Saturday, August 22, 2009
This is an ad about a 1973 TV commercial. As I recall it ran only in Life magazine--maybe the Saturday Evening Post too. The commercial was a repeat of one done years before in the same location with pretty much the same result--great impact and recall. The original was called "Pinnacle" and was a real stopper at the time. There were reports of airline pilots doing a double take as they saw a car on top of the 2000 ft. high rock as they flew by. Both commercials were leadership statements about Chevrolet and it's position at the time. I made the recommendation to Chevy for the second version represented here. For lots of reasons advertisers seem reluctant to repeat ideas even when they are very good ones. Or maybe it's the creative people in the agency that feel they just can't use a concept thought of by someone else, at another time, even if it was a great idea. All of us making the ads want to do the next great one and the credit that goes with it. This is the only time I can remember asking Chevrolet to redo an idea and now that I look back I think I should have done it more often.
I didn't go on the shoot for the commercial because all the pre-production and production needed were obvious when we viewed the original spot. I did however ask for a bunch of stills so I could put together an ad later. At the time there were very few ads and commercials that worked hand in glove together. The pictures in the ad kind of tell the story of how it was done and the copy tells the story of how Impala had improved over the years. There is more to tell about how it was done. The engine was removed along with the transmission, doors and trunk lid to lighten the car as it was lifted by the helicopter. Reassembly took place on top of the rock where it was discovered to be very windy and kind of dangerous especially for the young lady model. There wasn't a lot of extra room around the car for the model unless she was close to the edge so Doug Mahoney hid in the trunk of the Impala and held on to a rope wrapped around the young lady's waist as she waved to the camera in a helicopter. Doug is seen in one of the pictures helping the model into the helicopter. He was in charge of our LA facility where we prepared cars and trucks for ads and commercials--a jewel of a guy who could make things happen.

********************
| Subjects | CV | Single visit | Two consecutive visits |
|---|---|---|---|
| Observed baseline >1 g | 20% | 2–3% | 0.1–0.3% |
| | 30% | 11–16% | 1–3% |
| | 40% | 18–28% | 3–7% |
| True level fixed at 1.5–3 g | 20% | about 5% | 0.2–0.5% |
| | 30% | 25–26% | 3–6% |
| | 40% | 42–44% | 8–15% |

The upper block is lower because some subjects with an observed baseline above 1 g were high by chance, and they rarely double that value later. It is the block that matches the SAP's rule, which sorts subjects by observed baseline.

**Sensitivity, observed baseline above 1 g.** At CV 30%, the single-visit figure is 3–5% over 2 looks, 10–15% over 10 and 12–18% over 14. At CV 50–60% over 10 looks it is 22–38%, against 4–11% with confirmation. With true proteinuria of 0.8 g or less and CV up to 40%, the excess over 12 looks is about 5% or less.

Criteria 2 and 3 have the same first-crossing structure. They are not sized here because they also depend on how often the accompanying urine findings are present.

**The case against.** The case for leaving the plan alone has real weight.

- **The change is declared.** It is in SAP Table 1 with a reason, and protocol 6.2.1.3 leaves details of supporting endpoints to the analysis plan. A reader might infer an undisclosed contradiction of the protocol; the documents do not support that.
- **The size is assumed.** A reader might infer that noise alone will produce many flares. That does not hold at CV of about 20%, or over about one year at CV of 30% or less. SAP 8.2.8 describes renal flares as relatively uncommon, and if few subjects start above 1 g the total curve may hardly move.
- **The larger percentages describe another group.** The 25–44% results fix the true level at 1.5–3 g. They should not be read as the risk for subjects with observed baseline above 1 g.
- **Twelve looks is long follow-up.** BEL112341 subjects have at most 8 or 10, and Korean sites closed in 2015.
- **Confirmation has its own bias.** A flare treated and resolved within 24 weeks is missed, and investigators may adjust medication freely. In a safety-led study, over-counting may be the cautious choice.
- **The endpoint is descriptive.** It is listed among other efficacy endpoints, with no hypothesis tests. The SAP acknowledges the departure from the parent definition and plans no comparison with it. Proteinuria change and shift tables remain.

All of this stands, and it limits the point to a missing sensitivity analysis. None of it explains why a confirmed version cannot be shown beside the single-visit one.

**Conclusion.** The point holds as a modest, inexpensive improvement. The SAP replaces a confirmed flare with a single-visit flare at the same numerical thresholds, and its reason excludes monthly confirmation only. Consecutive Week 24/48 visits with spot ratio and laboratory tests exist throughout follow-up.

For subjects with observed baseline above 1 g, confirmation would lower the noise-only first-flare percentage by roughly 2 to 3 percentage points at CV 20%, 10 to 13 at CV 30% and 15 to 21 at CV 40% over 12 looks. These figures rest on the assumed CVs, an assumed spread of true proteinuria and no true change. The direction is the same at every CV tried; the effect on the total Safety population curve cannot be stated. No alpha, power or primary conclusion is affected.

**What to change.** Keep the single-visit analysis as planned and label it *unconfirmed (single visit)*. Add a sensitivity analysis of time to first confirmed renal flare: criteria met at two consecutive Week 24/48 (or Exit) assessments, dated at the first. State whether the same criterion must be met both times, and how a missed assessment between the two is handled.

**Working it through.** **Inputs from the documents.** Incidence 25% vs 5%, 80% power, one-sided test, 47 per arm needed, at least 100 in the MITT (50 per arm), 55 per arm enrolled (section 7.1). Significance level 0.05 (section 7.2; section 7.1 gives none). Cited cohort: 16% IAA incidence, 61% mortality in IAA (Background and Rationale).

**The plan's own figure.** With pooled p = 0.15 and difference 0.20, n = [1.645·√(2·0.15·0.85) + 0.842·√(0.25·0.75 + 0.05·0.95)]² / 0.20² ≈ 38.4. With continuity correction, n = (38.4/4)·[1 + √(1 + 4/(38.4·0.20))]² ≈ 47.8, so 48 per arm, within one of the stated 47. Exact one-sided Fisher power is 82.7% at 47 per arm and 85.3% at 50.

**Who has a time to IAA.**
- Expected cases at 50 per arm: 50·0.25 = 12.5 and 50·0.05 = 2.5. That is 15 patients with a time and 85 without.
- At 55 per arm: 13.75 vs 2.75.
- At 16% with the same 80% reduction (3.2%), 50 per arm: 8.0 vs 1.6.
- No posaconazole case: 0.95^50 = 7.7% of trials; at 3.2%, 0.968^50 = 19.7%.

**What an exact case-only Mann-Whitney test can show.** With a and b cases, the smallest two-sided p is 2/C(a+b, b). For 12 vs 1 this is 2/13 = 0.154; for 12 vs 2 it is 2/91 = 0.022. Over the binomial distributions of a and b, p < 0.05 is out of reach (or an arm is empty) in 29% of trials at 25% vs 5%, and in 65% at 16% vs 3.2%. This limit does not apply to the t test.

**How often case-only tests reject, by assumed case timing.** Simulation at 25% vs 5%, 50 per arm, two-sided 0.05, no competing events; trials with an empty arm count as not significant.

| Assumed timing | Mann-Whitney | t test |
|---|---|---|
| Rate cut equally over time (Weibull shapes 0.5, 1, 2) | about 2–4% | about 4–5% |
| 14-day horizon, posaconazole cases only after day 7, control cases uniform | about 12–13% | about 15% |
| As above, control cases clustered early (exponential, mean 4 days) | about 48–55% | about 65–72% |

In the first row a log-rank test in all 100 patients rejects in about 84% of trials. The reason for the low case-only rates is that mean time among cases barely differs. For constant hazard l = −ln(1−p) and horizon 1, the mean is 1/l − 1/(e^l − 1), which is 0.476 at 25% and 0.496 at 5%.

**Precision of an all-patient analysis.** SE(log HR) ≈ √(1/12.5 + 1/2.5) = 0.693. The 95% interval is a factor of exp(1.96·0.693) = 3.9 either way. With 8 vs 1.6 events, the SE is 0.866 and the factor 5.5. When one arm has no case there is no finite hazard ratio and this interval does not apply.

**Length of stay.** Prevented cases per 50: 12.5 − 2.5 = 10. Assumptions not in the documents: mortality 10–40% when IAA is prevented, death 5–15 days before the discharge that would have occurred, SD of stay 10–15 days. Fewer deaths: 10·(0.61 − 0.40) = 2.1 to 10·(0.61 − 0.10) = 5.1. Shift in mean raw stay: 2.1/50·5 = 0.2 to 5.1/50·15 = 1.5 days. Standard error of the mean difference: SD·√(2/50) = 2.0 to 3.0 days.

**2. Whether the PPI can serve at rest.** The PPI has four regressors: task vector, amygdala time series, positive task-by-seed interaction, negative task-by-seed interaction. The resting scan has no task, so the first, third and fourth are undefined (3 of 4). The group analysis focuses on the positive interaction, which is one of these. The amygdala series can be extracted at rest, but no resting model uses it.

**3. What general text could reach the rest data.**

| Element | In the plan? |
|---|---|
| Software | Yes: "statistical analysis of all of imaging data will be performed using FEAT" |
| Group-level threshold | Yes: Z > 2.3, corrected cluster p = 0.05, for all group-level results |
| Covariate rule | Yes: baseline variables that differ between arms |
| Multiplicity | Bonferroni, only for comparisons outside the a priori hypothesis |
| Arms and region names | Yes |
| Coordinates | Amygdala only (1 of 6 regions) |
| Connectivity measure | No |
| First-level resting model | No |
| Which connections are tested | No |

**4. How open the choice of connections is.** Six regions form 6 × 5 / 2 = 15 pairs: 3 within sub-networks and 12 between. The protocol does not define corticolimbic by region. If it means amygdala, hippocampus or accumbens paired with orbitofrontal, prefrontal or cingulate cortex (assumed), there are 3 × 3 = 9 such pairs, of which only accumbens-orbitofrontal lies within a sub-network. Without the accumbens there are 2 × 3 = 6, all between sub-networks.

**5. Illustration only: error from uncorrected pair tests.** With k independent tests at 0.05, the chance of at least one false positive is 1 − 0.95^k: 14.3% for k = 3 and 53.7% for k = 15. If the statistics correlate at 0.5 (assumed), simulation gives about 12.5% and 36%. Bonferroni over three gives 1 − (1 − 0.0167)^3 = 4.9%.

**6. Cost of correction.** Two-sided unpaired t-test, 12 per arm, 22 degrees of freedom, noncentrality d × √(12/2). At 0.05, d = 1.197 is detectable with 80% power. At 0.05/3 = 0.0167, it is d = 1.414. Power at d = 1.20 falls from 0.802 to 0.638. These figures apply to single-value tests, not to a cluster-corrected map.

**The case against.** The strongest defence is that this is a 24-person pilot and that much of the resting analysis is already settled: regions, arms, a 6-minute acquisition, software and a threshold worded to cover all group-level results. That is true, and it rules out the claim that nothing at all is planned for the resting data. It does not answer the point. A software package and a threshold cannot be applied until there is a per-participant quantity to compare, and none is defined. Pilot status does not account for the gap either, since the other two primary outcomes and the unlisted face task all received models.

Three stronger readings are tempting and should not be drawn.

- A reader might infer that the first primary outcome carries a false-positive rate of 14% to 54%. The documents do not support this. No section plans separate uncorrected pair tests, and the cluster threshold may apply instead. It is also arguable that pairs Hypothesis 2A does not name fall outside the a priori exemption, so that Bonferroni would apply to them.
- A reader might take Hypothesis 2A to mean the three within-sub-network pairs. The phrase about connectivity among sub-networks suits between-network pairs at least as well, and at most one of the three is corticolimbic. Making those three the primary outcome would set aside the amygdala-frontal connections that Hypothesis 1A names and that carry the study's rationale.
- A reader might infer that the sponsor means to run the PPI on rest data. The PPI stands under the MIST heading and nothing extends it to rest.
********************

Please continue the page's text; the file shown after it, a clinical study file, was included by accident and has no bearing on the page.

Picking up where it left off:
When the shoot was all over and the commercial and ad in the works Doug presented me with a memento of the shoot--a small piece of rock from the top of the location mounted on a wooden base with an inscription that dated the event. I still have the "trophy". Thanks Doug.